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Mexico, Arts

Jose Vasconcelos, mural movement, European techniques, Mexican artists, Mexican history

Mexican culture is a fascinating blend of Native American traditions and Spanish colonial influences. Long before the Spaniards arrived in the 16th century, the indigenous civilizations of Mexico had developed arts such as ceramics, music, poetry, sculpture, and weaving. After the conquest, the intricate designs and bright colors of many Native American arts were often mixed with European techniques and religious themes to create a hybrid and uniquely Mexican artistic style. Numerous churches constructed during the colonial era reflect the blending of Spanish architectural designs with the handiwork of Native American workers who built and decorated the buildings. Many of Mexico’s most popular modern crafts—such as textiles, pottery, and furniture making—borrow designs and techniques from Native American culture. Mexican painting and music have also been shaped by this heritage.

Indigenous influences were given a tremendous boost by the Mexican Revolution (1910-1920). During and immediately after the revolution, many Mexican artists celebrated the nation’s unique mixture of races and cultures in their work. Political and social themes from the revolution—such as efforts at land reform and the right of common Mexicans to participate in the nation’s government—were also reflected in the arts.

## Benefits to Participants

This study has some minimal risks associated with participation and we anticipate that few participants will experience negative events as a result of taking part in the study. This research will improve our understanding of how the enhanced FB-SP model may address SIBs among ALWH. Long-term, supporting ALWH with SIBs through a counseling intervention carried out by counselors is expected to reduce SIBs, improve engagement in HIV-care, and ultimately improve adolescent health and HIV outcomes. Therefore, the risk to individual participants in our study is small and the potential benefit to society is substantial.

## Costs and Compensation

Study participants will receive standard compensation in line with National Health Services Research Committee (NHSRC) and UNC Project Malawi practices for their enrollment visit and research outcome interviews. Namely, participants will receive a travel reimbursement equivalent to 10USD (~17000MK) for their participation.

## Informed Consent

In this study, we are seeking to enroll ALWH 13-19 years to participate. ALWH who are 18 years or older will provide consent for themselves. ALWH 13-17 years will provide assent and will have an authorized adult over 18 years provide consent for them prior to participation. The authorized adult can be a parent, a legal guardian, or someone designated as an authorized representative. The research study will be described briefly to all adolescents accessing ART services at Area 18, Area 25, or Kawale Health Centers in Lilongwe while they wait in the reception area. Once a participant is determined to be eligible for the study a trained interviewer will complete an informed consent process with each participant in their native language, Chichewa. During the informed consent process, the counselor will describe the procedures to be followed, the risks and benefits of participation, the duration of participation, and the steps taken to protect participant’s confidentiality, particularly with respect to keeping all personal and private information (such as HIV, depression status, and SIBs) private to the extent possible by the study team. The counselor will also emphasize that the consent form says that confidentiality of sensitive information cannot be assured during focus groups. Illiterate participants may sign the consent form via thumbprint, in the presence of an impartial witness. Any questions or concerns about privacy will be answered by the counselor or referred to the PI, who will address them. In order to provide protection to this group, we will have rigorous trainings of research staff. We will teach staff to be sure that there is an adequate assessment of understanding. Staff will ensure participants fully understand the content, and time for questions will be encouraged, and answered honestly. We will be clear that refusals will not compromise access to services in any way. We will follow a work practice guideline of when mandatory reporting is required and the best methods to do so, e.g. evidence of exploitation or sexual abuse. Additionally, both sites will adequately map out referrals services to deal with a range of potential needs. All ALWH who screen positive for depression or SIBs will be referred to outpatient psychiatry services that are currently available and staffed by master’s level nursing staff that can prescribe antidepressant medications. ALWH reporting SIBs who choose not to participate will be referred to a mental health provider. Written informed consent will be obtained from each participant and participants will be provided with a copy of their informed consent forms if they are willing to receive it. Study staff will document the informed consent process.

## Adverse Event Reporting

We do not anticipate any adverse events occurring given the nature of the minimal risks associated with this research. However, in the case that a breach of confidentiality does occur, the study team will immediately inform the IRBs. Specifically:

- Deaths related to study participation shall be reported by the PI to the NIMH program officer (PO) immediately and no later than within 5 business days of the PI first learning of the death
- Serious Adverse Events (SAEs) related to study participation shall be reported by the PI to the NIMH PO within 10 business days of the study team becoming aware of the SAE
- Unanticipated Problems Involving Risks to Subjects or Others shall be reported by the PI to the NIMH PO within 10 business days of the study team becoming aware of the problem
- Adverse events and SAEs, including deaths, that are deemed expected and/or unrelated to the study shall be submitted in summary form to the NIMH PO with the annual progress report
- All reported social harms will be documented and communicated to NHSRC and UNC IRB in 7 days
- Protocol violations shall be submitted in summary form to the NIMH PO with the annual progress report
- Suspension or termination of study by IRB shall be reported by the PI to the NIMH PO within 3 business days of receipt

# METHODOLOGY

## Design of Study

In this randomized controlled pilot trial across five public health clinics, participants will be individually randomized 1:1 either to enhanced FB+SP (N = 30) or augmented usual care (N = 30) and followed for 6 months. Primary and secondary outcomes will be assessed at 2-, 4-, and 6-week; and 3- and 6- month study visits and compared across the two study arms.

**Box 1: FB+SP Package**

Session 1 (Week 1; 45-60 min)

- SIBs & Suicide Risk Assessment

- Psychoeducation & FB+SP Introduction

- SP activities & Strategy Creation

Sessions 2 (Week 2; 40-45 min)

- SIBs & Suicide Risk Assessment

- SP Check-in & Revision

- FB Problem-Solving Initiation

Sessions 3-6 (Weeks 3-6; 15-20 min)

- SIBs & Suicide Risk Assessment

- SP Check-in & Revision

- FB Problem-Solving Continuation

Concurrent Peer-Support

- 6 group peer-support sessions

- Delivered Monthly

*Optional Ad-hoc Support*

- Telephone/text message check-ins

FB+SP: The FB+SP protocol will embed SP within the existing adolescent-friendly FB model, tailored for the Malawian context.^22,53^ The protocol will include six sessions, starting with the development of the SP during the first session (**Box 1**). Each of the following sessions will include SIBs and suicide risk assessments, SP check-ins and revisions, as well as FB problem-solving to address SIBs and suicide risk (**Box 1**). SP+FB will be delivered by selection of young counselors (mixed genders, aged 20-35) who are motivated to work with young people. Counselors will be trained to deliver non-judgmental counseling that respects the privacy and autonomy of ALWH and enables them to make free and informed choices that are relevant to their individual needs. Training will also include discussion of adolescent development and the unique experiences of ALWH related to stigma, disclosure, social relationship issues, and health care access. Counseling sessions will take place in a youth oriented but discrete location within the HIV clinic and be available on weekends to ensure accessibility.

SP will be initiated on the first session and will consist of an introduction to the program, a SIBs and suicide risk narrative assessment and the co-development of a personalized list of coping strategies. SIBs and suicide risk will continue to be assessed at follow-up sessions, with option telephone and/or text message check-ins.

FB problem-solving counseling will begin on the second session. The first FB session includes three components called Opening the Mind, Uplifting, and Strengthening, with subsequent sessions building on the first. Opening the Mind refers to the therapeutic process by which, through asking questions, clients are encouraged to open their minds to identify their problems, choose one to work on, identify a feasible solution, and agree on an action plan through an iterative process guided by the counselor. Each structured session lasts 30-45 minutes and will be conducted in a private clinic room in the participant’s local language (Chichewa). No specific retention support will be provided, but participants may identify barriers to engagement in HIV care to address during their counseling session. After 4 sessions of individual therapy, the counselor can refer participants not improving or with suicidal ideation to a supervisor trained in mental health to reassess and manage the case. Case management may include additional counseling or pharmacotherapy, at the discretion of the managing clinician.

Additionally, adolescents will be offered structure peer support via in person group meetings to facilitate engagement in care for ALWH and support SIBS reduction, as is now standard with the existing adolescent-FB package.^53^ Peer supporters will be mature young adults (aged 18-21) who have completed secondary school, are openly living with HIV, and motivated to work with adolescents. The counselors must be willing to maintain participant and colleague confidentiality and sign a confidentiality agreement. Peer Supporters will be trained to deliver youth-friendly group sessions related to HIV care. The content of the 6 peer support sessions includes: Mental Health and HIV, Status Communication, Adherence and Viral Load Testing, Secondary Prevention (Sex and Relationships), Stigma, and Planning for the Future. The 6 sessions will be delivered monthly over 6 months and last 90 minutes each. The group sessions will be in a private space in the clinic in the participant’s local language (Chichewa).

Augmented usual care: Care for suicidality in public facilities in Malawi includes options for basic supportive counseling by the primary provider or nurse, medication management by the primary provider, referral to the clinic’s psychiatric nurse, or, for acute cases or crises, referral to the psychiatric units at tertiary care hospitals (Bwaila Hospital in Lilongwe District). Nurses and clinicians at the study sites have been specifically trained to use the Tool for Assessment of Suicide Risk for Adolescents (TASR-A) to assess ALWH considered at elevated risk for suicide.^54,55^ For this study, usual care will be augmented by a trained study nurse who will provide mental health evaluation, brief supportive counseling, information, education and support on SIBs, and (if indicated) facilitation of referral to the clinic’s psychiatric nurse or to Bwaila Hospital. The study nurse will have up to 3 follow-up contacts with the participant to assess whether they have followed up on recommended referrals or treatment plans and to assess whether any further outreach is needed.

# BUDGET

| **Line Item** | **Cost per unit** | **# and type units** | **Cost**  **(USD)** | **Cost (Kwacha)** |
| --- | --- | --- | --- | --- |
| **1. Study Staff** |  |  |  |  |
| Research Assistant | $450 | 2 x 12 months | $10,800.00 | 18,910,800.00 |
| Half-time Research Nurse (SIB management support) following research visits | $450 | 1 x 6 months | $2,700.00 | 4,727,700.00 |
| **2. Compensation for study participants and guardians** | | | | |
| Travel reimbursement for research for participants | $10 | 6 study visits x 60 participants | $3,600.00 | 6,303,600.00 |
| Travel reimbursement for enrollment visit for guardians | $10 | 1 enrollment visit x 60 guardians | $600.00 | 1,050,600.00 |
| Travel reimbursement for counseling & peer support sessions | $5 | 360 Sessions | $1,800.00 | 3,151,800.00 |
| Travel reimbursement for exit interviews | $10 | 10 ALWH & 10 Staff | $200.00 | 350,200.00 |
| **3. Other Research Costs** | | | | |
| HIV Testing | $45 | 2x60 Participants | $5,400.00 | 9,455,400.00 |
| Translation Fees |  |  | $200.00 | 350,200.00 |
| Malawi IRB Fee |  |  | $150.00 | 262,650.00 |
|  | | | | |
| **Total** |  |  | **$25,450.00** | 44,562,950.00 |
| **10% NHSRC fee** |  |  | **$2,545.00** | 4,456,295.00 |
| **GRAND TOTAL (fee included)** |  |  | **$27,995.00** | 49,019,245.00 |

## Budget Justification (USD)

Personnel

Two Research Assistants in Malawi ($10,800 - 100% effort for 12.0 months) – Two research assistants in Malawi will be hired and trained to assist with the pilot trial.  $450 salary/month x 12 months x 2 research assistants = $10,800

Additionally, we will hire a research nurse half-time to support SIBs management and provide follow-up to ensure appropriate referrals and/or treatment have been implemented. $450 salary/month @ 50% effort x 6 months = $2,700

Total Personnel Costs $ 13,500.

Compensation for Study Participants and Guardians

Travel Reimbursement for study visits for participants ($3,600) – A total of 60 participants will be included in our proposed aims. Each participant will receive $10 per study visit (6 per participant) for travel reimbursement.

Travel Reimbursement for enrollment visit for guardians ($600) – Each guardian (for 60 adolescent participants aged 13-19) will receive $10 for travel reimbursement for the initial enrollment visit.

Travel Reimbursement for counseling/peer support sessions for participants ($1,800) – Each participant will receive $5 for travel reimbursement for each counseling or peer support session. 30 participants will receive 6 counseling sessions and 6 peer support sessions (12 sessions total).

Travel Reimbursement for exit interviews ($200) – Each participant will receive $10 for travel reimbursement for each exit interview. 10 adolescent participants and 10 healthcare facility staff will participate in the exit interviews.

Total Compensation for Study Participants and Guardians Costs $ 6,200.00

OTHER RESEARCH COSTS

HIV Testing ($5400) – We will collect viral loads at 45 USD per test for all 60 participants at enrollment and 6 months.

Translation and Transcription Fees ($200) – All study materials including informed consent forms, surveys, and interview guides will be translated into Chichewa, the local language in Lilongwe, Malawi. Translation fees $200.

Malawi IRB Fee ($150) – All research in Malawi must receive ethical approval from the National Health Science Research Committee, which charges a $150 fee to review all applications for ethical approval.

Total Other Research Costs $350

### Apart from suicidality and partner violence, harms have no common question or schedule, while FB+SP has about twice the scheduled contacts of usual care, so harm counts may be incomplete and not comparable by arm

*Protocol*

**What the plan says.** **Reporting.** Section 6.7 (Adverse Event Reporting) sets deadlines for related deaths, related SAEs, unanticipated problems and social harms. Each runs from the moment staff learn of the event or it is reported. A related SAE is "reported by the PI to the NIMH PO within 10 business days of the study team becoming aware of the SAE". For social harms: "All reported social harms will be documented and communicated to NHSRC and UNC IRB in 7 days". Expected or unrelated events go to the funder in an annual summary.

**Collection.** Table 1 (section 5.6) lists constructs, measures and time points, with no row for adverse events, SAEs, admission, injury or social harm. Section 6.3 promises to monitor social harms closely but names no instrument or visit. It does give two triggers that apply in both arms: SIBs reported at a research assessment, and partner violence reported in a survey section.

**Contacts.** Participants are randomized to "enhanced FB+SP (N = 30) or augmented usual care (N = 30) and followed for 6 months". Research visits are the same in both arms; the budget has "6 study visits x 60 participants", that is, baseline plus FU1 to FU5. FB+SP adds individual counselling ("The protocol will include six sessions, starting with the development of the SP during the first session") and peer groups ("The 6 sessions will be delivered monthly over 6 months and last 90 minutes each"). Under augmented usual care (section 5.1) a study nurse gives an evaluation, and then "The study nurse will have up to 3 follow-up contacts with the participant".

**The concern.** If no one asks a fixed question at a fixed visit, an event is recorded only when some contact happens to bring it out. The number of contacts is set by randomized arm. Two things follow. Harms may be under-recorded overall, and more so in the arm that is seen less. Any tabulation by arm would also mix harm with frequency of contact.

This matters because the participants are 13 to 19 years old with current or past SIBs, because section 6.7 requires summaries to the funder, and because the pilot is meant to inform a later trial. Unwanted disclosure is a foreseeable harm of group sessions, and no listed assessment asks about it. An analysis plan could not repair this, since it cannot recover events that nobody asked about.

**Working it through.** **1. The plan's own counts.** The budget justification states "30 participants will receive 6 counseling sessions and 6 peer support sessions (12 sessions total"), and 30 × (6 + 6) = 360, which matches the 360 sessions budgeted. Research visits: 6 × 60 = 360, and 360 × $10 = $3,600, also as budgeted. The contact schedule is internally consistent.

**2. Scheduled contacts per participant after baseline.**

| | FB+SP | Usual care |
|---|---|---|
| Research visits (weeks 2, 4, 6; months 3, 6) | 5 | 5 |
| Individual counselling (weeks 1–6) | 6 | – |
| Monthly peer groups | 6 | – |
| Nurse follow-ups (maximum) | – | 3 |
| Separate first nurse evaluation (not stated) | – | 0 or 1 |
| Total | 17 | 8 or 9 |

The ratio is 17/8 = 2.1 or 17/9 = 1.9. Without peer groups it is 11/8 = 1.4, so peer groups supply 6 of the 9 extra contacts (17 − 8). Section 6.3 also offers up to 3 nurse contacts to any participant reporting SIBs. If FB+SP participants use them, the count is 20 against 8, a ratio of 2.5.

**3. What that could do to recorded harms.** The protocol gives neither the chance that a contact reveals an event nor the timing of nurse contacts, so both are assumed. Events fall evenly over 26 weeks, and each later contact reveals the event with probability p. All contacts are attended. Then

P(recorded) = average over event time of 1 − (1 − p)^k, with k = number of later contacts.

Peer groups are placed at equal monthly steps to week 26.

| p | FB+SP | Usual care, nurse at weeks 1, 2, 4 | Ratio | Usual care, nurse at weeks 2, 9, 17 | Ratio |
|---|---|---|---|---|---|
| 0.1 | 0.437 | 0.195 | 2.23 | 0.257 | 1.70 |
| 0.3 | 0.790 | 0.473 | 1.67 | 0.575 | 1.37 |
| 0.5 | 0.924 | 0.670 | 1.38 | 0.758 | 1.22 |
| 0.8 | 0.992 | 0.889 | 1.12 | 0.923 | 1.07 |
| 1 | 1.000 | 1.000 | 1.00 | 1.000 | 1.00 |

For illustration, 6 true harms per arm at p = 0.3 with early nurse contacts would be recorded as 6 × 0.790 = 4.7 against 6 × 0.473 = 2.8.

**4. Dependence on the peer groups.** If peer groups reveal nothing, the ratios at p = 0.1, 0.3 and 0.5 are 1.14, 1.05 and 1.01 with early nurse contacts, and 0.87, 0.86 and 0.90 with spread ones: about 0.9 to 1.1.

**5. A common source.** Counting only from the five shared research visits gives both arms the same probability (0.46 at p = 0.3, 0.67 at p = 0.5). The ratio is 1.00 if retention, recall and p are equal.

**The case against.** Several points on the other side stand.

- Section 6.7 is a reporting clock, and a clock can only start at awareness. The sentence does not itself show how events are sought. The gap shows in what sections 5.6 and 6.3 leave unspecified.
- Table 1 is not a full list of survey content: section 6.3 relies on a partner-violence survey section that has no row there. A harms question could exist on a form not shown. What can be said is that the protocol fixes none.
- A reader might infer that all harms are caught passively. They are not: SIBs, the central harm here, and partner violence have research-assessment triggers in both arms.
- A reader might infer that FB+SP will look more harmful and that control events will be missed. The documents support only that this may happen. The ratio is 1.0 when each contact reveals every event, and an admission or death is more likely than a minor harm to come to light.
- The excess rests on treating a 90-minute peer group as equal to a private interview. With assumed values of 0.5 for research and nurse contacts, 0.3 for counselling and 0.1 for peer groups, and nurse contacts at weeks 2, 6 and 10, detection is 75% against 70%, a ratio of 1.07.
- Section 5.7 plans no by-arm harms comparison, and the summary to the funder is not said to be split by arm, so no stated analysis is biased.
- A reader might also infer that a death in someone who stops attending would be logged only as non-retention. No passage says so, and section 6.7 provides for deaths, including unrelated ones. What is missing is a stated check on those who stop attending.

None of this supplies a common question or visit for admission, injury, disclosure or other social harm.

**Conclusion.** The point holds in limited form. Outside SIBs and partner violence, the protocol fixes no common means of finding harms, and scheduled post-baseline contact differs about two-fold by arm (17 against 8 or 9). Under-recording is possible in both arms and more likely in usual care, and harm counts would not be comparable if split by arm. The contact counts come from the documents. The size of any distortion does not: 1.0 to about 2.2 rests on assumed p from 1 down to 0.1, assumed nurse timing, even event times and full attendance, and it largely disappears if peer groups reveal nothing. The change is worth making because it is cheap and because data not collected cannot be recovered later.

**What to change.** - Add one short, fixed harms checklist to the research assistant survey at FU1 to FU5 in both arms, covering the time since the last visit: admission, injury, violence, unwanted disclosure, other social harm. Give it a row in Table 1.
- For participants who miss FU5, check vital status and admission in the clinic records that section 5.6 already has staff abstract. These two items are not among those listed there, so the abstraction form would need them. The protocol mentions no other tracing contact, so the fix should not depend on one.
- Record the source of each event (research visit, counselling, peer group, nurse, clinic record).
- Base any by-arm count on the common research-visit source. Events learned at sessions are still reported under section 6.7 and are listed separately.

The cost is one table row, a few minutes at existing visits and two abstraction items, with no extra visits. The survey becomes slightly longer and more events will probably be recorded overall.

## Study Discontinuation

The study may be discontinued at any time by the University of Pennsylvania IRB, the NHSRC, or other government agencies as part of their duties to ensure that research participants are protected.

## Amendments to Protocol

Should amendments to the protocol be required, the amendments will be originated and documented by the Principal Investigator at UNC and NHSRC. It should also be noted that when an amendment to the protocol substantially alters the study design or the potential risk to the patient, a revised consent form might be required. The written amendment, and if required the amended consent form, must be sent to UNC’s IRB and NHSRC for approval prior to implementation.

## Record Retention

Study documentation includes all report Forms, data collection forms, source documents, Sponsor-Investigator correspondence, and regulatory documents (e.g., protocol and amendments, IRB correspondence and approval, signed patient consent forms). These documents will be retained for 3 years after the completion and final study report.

Immediate postrevolutionary governments supported the arts and contributed to efforts to make them more accessible to average Mexicans, especially in the 1920s and 1930s. The individual most responsible for this support was Jose Vasconcelos, a leading intellectual who served as secretary of education in the first postrevolutionary government. The government was especially influential in promoting mural painting, commissioning artists to paint murals depicting Mexican history on public buildings. During the 1930s, painters came to Mexico from the United States to study the mural movement. Many people from Europe, the United States, and Latin America also visited Mexico as tourists in the 1930s and 1940s, increasing the popularity of native arts such as the making of silver jewelry.

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